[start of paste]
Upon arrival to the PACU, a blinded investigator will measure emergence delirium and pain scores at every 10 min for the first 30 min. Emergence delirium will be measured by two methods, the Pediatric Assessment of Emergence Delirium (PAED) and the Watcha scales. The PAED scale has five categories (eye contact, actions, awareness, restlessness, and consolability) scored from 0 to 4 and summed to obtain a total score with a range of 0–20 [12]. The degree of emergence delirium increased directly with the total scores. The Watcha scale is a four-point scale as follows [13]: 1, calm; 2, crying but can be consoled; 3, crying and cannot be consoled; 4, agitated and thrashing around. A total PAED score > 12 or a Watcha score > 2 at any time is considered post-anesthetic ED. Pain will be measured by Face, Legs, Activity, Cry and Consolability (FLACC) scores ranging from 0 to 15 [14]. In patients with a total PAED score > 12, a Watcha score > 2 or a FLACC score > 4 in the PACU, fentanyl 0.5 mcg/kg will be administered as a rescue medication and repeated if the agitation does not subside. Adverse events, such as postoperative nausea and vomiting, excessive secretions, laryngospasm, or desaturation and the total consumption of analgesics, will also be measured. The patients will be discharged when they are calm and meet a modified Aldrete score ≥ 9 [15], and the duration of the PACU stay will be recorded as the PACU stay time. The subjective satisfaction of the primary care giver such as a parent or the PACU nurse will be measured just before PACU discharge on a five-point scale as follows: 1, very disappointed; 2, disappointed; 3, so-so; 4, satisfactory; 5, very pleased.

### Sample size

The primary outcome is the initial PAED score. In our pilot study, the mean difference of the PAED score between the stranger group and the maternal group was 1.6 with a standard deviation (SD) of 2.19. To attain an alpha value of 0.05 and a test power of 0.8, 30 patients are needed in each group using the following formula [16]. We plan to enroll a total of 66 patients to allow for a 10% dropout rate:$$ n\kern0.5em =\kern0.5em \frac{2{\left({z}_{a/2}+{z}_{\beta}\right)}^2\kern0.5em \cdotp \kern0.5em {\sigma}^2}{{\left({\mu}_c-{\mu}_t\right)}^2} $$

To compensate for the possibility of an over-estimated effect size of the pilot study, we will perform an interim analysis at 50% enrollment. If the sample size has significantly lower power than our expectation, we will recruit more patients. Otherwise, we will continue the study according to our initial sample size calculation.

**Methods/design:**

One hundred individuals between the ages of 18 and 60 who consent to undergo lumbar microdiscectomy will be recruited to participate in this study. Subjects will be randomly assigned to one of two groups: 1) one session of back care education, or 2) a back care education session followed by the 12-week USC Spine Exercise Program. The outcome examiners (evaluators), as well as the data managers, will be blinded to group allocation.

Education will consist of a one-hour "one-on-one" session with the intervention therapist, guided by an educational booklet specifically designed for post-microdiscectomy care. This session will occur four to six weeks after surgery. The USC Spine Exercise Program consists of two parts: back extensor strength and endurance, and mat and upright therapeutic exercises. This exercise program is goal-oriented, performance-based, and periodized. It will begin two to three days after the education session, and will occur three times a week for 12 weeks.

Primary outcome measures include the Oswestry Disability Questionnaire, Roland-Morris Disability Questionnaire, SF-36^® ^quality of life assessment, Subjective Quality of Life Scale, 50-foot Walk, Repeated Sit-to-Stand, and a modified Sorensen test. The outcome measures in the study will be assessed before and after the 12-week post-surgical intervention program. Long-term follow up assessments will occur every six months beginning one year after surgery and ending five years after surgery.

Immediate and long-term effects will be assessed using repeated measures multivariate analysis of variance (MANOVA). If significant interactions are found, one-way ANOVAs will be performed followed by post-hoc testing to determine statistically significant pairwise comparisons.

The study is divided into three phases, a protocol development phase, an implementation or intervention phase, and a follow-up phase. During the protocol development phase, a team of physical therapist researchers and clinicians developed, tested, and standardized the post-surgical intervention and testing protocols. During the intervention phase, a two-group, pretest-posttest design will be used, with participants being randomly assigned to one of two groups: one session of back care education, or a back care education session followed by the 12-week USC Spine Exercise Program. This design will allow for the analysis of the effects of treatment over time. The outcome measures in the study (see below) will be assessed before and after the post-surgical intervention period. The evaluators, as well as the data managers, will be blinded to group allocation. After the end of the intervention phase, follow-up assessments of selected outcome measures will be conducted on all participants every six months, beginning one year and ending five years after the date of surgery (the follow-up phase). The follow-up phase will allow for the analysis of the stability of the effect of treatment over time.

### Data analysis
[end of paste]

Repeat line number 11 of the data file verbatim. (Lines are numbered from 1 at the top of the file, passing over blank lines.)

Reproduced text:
### Data analysis